Effect of Oligopoly on Economy

1549 WordsOct 21, 20087 Pages
OLIGOPOLY INTRODUCTION In this topic the oligopoly form of market is studied. You will learn that fewness of firms in a market results in mutual interdependence. The fear of price wars is verified with the help of the kinked demand curve. Collusive forms and non-collusive forms of market are analyzed. The economic effect of the oligopoly form of market is presented. OLIGOPOLY CHARACTERISTICS The oligopoly form of market is characterized by - a few large dominant firms, with many small ones, - a product either standardized or differentiated, - power of dominant firms over price, but fear of retaliation, - technological or economic barriers to become a dominant firm, - extensive use of nonprice competition because of the fear of price…show more content…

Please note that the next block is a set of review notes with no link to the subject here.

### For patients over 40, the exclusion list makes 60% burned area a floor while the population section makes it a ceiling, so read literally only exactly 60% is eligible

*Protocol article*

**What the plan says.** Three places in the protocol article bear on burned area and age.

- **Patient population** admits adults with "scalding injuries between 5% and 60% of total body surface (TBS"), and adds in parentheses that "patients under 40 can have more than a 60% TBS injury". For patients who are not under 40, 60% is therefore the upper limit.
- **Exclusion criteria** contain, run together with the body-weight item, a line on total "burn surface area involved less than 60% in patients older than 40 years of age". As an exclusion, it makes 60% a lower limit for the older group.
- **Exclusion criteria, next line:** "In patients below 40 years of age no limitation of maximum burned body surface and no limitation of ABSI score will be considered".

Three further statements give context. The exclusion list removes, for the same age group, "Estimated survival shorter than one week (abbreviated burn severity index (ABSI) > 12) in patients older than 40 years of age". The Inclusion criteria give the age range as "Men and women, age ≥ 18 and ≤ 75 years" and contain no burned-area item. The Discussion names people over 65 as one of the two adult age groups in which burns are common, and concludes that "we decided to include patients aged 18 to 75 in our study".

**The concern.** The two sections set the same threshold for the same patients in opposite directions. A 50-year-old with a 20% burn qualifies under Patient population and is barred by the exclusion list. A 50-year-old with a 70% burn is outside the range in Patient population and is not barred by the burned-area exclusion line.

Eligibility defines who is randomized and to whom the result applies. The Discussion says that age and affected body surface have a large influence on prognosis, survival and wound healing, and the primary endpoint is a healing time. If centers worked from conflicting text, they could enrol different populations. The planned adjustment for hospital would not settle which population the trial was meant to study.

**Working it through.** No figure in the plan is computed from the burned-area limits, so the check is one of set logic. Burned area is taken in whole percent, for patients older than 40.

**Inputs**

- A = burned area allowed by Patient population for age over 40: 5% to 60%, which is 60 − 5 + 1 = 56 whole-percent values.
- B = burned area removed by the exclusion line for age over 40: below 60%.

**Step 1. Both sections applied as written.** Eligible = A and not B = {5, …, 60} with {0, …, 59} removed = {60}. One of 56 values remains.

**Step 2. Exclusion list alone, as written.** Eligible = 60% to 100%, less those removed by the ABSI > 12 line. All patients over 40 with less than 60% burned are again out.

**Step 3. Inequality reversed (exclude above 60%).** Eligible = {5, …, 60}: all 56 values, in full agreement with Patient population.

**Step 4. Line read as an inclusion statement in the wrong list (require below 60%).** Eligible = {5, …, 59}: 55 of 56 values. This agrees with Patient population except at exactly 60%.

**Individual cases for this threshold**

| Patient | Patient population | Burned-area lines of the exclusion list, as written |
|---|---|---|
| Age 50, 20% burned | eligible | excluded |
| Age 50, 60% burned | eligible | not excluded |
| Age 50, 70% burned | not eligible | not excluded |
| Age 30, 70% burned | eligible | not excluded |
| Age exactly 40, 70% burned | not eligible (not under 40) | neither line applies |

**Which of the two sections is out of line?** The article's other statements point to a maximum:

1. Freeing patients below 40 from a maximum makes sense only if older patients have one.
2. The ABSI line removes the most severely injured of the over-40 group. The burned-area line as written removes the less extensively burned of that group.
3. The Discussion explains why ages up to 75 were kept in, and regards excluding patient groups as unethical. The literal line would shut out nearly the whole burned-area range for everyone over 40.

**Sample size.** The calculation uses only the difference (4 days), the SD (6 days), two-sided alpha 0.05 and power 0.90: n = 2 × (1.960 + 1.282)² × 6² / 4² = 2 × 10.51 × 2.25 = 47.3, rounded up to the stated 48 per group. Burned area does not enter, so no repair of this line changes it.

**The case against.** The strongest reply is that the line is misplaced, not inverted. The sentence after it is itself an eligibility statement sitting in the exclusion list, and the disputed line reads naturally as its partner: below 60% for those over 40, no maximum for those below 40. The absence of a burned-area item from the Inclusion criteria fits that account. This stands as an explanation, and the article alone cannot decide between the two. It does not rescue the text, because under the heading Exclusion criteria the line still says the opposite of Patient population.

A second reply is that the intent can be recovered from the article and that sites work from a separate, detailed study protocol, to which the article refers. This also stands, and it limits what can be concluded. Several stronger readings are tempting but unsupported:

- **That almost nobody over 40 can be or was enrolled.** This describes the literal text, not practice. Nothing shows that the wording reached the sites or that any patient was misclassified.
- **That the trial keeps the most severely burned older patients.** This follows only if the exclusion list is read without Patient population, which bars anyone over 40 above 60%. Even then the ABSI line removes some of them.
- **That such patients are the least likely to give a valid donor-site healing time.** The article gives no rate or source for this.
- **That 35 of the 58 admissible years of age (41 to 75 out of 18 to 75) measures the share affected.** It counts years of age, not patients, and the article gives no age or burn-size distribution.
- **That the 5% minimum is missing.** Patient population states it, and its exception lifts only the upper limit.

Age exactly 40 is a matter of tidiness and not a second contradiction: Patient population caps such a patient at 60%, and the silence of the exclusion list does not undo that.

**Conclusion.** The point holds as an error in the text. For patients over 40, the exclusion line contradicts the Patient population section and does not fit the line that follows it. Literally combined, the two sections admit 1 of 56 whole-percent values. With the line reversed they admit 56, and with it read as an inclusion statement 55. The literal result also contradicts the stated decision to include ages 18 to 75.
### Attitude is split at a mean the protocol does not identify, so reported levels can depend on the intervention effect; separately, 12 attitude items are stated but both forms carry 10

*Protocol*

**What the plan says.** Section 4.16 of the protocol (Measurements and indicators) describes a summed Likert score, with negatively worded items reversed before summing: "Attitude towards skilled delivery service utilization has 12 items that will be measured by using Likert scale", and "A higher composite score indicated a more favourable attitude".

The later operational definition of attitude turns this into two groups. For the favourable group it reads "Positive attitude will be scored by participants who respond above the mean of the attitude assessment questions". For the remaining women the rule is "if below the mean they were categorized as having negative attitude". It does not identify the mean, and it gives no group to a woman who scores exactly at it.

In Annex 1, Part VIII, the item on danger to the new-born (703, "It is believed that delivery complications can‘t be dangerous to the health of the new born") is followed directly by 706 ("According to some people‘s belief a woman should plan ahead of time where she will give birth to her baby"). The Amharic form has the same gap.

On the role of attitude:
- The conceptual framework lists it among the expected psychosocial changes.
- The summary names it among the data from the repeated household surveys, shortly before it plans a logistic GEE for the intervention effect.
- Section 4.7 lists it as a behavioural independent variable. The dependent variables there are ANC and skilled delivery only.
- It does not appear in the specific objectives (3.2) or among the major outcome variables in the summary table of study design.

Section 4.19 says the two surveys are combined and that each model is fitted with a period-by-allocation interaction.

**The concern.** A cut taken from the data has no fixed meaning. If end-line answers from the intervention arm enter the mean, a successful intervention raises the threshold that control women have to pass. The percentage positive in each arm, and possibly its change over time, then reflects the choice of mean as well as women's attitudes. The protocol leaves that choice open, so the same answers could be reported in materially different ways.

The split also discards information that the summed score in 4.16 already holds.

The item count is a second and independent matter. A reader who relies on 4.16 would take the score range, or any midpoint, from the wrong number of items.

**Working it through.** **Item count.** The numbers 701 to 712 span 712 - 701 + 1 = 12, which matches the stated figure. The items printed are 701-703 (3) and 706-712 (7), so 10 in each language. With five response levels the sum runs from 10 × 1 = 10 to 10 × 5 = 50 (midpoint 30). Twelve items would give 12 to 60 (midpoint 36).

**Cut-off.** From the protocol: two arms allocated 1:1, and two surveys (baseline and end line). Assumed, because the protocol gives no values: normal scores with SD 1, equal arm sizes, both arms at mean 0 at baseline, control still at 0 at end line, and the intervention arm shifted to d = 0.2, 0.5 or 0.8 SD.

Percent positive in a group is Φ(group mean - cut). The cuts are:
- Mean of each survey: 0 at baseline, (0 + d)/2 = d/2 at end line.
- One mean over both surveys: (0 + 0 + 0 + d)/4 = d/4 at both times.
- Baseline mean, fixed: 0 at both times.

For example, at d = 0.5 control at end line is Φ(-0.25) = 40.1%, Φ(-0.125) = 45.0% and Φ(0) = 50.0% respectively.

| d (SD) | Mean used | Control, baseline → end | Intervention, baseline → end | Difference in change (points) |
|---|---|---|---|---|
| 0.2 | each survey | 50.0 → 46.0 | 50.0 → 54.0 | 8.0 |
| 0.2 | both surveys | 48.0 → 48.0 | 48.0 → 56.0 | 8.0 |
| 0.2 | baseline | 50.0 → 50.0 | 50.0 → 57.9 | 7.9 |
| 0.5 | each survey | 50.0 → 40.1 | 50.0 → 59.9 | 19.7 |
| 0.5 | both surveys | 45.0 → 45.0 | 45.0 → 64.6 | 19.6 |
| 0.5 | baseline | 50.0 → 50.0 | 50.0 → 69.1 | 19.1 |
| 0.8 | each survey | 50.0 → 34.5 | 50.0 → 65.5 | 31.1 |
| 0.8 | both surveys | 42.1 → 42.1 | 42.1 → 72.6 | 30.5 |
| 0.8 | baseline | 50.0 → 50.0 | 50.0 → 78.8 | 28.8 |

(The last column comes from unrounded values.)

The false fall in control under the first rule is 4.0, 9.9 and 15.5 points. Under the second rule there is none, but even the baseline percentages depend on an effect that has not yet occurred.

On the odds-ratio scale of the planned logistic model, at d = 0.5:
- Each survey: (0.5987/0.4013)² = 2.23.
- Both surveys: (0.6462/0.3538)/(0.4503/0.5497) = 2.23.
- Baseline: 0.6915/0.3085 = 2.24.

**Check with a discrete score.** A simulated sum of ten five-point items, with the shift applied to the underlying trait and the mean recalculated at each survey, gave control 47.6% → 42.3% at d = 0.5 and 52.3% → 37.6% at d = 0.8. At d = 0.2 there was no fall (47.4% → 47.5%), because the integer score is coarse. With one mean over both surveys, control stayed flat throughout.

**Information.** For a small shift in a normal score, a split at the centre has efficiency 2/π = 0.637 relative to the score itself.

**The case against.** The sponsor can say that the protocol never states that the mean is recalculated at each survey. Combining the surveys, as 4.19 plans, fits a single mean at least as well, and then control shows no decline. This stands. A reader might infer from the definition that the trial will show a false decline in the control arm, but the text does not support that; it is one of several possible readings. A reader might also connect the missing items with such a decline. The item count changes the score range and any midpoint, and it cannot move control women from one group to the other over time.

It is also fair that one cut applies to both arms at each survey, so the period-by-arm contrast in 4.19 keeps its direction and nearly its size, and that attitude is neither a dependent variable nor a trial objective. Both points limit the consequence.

Such a concerted and deliberate action is the form of collusion which is prohibited. OLIGOPOLY PROFIT The profit of firms in oligopoly is determined exactly in the same fashion as in other forms of markets: from optimum quantity where marginal revenue equals marginal cost, price is determined on the demand curve and unit cost on the average total cost curve. However, this determination may be affected by the kinked demand curve. Furthermore, in a collusive oligopoly, all the firms act as if they constituted one monopoly and the output is divided up among firms. OPEC acts as a monopoly by restricting output of its members with quotas. Each member shares in the profits of the would-be monopoly, but does not set price and output independently. CARTEL A cartel is an official agreement between several firms in an oligopoly. The agreement sets the price all firms will charge and often specifies quotas or market shares of the various firms. Cartels are illegal in most countries of the world. OPEC is a major example of a cartel. It exists because it is beyond the control of an individual country. OPEC is naturally the prototype of a successful cartel. Output quotas of its members produced staggering price increases (from $1.10 to $11.50 per barrel in the early 1970's, and up to $34.00 in the late 1970's: an increase of 3400% in ten years). Recent OPEC difficulties are also characteristic of cartels: new
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